Vietnam identified clear co-benefits in adding adaptation components to their NDCs. According to Mr. Pham Van Tan, Deputy Director General for Climate Change at the Ministry of Natural Resources and Environment, the inclusion of adaptation within their new NDCs will not only strengthen the NDCs but also align them with national sustainable development efforts.
Like Suriname, Vietnam’s NDC sets out a high-level ambition to be implemented via the NAP process. It also signals a strong interest in aligning the monitoring and evaluation of national adaptation.
Moldova’s updated first NDC also draws on its NAP for its adaptation component, writing that this adaptation component “is built upon the experience gained from the implementation of the first cycle of the National Adaptation Plan (NAP-1) (2014-2017)” and that the second NAP will be closely linked to the NDC’s adaptation goals.
The NDC also notes principles such as gender and social inclusion that they will seek to achieve through the NAP process.
Republic of the Marshall Islands (RMI)
The Republic of the Marshall Islands was the first country in the world to submit an updated NDC. This 2018 enhanced NDC also had a strong link to the NAP process, committing to develop a NAP in order to set out priority adaptation actions and scale up financing for adaptation, citing health, gender, education, and public awareness-raising as among the key considerations. RMI’s NAP process is well underway, with strong links to the NDC Working Groups to ensure the complementarity of the processes.
As Mr. Alfonso Enrique Galarce Jaramillo (Head of Climate Financing and Negotiation Department, Climate Change Division, Ministry of the Environment, Chile) stresses, “Chile had to suffer a drought that has been going on for more than 10 years, part of which can be explained by climate change. Therefore, we are emphasizing this component of adaptation.”
In addition, he elaborates further that the overall goal of the NDCs and “the actions that were developed in mitigation and adaptation in the means of implementation must aim to improve quality of life. This is the focus.”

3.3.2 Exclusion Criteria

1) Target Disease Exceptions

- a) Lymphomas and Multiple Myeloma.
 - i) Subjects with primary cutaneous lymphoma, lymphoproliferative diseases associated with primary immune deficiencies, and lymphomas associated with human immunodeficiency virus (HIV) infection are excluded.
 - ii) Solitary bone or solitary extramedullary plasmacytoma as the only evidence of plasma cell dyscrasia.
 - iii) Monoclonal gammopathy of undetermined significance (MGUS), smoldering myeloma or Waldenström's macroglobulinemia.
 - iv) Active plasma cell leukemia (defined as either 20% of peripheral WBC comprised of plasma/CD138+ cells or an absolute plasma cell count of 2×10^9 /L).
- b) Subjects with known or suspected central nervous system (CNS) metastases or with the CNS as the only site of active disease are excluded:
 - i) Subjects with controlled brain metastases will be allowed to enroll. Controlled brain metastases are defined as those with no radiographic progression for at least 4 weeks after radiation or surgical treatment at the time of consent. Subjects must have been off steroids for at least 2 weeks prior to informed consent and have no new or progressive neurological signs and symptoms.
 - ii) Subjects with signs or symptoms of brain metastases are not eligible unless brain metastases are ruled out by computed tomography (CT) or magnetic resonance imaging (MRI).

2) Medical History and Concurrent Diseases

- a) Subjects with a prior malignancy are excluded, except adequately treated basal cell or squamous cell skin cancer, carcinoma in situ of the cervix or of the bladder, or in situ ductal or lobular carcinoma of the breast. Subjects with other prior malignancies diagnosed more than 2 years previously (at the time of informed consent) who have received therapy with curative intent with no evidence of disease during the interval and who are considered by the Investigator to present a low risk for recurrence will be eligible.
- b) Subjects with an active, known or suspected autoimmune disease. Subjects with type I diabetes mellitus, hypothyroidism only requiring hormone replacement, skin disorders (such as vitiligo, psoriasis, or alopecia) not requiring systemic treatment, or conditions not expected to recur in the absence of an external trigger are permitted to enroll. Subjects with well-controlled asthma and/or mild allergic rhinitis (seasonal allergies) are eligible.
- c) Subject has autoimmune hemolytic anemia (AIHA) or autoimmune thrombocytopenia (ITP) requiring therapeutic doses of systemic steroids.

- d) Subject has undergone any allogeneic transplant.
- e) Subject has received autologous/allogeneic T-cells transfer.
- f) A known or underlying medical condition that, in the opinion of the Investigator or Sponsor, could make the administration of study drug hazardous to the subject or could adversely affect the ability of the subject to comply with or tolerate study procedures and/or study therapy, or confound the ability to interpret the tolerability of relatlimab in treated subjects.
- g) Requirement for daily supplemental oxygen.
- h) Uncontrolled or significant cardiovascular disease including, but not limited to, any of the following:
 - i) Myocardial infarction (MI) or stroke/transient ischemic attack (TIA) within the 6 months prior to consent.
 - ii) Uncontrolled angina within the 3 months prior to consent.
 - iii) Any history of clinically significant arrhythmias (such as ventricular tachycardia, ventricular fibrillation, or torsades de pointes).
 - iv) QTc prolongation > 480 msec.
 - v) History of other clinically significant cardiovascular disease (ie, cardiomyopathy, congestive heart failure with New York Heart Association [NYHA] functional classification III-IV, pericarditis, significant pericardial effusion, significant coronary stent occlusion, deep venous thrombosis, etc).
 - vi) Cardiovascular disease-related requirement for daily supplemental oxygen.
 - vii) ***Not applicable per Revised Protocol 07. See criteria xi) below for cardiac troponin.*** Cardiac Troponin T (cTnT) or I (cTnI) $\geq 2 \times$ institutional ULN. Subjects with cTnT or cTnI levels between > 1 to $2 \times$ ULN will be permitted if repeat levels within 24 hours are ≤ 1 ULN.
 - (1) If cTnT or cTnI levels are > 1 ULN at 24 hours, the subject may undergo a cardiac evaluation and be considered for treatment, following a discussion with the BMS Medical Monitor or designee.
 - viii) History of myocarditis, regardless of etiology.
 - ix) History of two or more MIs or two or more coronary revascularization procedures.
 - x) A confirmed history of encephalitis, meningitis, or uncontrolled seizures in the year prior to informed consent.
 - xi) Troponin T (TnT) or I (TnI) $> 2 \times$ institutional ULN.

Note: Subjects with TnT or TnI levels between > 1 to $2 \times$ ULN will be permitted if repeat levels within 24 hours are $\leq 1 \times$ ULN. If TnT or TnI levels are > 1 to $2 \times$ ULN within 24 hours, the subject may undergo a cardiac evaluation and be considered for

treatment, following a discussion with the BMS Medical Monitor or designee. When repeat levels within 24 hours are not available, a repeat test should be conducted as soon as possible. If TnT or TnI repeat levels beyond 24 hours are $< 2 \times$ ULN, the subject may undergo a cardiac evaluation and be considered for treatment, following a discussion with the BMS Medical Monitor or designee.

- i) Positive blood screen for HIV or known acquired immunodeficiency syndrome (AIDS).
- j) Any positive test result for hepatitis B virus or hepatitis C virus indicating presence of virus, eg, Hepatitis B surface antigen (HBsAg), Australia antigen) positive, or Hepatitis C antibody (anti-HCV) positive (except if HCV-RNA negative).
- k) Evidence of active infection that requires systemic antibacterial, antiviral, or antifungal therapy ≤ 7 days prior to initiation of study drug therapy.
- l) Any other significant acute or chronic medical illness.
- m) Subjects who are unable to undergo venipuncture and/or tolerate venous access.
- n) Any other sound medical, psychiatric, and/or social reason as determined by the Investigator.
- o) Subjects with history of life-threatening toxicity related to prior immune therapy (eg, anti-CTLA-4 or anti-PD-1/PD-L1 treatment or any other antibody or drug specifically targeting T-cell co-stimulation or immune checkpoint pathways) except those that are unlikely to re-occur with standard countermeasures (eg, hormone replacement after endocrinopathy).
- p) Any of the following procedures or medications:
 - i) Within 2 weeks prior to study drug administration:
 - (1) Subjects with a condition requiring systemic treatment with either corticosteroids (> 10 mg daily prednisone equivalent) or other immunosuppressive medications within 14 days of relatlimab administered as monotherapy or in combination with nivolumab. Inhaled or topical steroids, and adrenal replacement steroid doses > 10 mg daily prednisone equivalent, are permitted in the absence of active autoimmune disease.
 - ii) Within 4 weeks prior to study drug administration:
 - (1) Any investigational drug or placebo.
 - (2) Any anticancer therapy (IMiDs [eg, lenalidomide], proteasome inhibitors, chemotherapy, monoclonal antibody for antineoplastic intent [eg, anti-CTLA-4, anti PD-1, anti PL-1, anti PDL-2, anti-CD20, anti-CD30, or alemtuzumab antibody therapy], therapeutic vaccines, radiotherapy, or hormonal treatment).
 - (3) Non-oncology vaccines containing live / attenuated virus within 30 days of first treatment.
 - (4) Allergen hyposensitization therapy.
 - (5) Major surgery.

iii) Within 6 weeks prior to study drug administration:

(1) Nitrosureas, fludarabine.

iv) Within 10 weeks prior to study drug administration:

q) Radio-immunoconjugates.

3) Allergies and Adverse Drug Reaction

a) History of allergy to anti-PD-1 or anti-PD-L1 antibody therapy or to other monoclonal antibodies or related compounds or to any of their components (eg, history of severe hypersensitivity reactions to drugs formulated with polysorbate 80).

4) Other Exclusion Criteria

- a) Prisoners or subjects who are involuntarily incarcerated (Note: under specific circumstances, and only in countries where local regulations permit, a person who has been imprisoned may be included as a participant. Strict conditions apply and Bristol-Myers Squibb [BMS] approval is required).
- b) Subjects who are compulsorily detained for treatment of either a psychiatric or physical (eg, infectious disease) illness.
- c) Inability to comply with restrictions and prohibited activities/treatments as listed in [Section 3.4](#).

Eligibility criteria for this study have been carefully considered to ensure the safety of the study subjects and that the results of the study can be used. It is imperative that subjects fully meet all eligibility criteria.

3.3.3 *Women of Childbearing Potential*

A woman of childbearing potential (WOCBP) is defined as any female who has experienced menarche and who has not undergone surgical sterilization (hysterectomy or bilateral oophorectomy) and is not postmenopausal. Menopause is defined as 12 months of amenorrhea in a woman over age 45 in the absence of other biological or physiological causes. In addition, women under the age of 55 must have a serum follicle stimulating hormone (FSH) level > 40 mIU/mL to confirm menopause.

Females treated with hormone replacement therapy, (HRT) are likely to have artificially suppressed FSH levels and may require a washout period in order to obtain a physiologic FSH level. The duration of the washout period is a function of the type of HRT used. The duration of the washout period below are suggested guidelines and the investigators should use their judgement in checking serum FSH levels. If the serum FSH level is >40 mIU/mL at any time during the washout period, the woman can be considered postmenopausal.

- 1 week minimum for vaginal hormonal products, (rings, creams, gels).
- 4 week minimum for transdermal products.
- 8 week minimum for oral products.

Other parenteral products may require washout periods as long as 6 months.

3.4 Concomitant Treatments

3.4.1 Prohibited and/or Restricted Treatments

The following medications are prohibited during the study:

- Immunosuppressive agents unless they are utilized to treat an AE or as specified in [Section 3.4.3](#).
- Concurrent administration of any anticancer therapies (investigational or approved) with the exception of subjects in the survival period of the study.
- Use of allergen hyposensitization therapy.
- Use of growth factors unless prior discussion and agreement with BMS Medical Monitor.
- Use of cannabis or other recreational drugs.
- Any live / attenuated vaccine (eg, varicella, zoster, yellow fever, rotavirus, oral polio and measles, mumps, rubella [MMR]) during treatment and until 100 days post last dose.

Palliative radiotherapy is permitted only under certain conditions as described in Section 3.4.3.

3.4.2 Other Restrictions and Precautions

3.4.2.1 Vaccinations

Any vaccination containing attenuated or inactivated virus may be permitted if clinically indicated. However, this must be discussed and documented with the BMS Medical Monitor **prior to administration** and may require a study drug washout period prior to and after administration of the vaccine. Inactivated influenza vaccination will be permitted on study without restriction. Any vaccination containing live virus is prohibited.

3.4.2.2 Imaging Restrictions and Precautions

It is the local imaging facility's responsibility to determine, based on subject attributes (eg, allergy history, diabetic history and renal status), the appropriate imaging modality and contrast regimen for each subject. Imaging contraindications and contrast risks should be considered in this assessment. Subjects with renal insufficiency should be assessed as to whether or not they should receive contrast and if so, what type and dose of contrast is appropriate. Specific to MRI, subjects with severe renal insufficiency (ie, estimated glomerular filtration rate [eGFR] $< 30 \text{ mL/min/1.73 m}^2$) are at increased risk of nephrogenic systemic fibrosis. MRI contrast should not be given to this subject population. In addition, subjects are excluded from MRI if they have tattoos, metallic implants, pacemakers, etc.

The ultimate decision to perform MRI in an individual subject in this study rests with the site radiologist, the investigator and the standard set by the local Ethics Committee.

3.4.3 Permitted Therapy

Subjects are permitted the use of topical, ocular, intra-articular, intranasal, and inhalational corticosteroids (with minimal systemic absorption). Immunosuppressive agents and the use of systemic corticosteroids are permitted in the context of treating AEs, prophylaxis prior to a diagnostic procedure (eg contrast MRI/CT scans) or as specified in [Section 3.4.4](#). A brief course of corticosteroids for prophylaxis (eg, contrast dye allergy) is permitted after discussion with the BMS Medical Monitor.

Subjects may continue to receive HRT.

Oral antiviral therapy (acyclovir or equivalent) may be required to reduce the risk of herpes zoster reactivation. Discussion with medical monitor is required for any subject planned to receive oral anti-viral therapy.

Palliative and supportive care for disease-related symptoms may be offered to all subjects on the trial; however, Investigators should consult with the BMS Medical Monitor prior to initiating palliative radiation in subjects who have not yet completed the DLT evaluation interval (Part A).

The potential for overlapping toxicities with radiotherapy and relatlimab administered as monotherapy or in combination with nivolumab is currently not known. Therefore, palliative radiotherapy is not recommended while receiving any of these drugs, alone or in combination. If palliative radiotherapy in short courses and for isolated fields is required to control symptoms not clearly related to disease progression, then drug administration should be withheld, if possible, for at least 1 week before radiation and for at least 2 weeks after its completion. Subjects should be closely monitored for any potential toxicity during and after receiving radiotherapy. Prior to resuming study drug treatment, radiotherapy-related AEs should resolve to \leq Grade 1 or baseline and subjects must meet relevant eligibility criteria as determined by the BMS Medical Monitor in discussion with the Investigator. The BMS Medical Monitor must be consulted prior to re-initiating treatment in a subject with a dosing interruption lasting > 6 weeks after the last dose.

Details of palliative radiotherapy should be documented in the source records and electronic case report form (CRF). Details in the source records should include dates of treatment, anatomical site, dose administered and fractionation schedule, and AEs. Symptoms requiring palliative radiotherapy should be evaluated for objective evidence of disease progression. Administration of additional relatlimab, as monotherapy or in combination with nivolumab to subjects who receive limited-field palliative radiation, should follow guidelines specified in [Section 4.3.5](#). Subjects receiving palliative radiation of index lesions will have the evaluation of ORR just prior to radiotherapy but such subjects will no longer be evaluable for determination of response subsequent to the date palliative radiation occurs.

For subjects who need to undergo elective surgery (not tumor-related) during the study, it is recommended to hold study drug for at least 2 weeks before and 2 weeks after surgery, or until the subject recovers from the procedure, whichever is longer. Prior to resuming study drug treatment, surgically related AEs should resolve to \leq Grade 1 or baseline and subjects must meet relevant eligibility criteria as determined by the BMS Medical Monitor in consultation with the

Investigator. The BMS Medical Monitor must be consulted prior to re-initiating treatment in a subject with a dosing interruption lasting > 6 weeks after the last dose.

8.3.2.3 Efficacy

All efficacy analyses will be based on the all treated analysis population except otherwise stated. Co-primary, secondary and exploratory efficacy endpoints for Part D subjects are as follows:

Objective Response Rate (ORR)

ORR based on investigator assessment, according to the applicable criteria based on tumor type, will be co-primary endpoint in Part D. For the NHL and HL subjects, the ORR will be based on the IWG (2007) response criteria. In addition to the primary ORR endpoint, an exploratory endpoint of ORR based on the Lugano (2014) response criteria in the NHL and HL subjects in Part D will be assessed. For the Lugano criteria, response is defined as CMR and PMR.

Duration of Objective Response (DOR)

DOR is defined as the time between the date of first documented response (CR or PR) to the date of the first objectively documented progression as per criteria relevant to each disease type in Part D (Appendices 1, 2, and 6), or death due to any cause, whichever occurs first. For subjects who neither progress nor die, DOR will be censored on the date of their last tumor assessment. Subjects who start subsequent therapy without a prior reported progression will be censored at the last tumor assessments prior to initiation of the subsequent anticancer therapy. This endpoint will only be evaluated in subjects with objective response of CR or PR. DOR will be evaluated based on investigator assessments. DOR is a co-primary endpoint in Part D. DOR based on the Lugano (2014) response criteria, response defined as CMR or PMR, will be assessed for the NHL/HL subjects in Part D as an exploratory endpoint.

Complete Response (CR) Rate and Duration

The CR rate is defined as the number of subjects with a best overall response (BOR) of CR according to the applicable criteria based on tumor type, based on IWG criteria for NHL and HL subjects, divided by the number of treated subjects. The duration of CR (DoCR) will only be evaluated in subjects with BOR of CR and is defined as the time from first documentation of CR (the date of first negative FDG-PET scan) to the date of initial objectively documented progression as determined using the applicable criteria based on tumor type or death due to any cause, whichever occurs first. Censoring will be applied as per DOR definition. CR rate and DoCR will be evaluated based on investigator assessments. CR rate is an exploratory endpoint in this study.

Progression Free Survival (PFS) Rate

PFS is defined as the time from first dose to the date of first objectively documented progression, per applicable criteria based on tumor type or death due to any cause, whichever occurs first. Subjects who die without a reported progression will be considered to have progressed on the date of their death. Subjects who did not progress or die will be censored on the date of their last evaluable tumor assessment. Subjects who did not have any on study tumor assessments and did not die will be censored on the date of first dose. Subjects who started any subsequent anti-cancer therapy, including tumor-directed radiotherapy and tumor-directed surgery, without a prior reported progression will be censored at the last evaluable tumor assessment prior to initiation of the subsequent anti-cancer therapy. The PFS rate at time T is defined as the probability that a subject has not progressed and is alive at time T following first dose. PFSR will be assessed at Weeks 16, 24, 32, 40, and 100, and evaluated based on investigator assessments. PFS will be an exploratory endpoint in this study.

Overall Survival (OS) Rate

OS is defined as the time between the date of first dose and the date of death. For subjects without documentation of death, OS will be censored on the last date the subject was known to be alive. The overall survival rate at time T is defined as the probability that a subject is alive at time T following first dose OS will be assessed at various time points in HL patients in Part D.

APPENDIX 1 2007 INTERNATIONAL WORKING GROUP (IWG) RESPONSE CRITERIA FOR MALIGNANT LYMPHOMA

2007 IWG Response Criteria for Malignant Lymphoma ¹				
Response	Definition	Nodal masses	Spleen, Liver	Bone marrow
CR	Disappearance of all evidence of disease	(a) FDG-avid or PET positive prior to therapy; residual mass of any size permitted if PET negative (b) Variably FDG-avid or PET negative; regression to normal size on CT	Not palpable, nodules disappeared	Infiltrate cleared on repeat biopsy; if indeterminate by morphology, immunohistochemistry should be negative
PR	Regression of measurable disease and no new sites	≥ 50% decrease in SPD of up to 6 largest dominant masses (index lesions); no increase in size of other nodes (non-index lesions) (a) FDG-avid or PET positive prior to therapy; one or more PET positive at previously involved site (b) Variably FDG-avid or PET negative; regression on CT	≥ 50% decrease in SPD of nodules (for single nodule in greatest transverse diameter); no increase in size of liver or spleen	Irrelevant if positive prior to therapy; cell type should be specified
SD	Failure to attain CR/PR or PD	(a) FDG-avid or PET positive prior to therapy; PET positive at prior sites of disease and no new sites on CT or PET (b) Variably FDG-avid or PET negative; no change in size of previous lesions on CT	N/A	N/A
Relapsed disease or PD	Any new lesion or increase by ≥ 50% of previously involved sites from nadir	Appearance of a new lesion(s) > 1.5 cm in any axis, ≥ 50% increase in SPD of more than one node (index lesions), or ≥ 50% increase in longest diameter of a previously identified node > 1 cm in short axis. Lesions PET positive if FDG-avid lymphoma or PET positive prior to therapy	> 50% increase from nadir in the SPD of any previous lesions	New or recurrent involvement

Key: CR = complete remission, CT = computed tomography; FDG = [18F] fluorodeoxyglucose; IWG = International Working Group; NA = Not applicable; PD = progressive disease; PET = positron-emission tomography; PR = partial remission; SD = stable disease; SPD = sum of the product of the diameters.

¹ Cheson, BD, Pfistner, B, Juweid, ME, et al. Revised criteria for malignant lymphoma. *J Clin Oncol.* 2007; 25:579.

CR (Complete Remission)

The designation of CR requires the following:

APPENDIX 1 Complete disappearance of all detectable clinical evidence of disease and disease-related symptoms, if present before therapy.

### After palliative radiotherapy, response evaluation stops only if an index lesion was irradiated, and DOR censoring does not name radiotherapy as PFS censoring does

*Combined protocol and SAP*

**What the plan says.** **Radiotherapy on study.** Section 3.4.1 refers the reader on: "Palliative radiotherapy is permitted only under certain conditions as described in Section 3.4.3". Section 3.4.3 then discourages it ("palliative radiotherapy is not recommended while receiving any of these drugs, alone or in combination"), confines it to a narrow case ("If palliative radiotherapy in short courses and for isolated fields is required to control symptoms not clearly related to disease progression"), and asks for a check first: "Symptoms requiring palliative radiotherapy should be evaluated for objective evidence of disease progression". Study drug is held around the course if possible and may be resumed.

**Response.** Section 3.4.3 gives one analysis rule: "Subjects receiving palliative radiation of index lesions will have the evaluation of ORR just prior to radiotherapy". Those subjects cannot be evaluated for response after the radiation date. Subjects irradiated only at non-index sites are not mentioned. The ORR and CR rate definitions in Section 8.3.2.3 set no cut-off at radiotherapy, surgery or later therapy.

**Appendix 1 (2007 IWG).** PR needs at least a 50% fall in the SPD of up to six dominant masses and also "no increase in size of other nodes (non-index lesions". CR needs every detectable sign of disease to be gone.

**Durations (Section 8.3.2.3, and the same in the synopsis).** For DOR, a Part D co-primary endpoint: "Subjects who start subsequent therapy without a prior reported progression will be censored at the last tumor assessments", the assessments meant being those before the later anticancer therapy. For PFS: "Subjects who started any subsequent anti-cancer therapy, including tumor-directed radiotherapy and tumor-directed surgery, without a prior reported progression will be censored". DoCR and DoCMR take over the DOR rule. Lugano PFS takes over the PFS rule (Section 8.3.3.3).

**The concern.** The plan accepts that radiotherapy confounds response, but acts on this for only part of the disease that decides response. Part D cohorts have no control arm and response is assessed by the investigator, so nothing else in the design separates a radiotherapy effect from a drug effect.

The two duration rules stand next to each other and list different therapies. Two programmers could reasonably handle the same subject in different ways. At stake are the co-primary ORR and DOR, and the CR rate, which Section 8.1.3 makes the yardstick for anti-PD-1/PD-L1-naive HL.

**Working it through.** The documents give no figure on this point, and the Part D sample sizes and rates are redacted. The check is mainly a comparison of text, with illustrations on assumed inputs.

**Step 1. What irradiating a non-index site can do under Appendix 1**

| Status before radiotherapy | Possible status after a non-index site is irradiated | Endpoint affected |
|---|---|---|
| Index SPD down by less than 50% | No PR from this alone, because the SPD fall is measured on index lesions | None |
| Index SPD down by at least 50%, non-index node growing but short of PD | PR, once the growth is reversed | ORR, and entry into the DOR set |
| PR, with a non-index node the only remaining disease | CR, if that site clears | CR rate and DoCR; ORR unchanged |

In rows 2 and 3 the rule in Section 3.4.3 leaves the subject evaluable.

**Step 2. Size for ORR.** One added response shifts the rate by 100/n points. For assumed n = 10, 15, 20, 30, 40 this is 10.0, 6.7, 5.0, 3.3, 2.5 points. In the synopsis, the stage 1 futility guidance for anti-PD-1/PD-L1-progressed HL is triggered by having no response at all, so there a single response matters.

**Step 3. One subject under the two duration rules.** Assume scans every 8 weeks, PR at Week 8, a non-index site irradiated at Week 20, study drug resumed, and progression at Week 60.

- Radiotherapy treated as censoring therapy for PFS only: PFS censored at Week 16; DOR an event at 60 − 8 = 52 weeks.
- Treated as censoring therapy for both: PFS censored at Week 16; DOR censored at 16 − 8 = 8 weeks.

What to Watch For
Countries making these links and building alignment between their NAPs and NDCs is good news. As more countries submit their enhanced NDCs, this will be a trend to watch!
There is no one-size-fits-all approach: some countries that already have a NAP are using it to develop the NDC’s adaptation section, like Suriname; some are starting with an enhanced NDC and using it to set out a clear mandate for the NAP process to draw on, like RMI.
With the high level of political support demonstrated at the Climate Adaptation Summit in January and the launch of the Adaptation Action Agenda, the links countries are making between their NDC adaptation components and NAP processes will be critical to building a more integrated and coherent approach to achieving resilience-building goals.
Read more about NDC-NAP alignment.
* According to the Climate Action Tracker, 71 countries (including the 27 European Union member states, which jointly prepared their first and updated NDCs) submitted an update of their first NDC or a second NDC by the official deadline of December 31, 2020. More countries are continuing to submit updates, and 72 is the number as of January 27, 2021. For the latest information, please visit the United Nations Framework Convention on Climate Change’s NDC registry.